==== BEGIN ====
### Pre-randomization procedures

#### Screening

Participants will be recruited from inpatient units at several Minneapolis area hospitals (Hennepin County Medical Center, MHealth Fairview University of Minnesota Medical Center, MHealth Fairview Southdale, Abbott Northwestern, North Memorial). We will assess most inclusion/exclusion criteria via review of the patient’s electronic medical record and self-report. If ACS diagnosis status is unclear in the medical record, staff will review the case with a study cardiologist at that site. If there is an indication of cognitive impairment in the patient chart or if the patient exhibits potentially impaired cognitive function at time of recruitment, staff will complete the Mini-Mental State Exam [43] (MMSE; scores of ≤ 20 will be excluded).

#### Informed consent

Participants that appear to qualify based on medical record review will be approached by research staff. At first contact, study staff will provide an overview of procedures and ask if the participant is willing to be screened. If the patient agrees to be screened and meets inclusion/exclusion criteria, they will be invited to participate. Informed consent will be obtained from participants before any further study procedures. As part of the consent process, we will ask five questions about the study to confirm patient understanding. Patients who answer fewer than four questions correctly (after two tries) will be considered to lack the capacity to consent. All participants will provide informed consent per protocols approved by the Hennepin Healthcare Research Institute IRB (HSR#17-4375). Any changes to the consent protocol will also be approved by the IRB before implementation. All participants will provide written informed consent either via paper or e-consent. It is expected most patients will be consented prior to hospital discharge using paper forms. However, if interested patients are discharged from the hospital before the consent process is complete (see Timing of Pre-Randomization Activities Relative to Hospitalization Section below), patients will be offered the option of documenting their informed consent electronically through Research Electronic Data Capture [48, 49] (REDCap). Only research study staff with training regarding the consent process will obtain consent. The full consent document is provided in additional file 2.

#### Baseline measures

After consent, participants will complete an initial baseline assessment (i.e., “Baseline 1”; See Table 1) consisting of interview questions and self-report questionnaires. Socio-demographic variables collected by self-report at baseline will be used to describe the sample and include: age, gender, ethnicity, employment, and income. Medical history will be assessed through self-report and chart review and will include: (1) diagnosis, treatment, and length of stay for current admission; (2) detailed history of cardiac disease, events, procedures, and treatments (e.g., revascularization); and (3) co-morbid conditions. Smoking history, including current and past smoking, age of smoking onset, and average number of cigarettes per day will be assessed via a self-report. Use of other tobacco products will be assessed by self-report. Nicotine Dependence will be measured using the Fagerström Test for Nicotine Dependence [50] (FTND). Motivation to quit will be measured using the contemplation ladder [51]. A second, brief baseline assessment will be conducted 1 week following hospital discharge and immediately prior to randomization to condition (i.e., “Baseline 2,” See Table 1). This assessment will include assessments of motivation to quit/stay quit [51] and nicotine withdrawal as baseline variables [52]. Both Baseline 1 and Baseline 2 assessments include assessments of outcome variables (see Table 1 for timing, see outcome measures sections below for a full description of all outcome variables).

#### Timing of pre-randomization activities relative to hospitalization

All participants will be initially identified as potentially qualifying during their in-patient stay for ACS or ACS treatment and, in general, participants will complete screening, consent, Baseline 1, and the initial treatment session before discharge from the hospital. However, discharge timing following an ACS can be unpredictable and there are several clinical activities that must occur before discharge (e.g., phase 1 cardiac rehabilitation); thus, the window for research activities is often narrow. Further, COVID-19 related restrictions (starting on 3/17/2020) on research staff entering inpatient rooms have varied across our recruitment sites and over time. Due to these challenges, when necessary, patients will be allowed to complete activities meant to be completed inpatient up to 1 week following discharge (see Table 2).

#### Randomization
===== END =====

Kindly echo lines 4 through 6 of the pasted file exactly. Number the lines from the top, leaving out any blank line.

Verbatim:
#### Informed consent

Participants that appear to qualify based on medical record review will be approached by research staff. At first contact, study staff will provide an overview of procedures and ask if the participant is willing to be screened. If the patient agrees to be screened and meets inclusion/exclusion criteria, they will be invited to participate. Informed consent will be obtained from participants before any further study procedures. As part of the consent process, we will ask five questions about the study to confirm patient understanding. Patients who answer fewer than four questions correctly (after two tries) will be considered to lack the capacity to consent. All participants will provide informed consent per protocols approved by the Hennepin Healthcare Research Institute IRB (HSR#17-4375). Any changes to the consent protocol will also be approved by the IRB before implementation. All participants will provide written informed consent either via paper or e-consent. It is expected most patients will be consented prior to hospital discharge using paper forms. However, if interested patients are discharged from the hospital before the consent process is complete (see Timing of Pre-Randomization Activities Relative to Hospitalization Section below), patients will be offered the option of documenting their informed consent electronically through Research Electronic Data Capture [48, 49] (REDCap). Only research study staff with training regarding the consent process will obtain consent. The full consent document is provided in additional file 2.

#### Baseline measures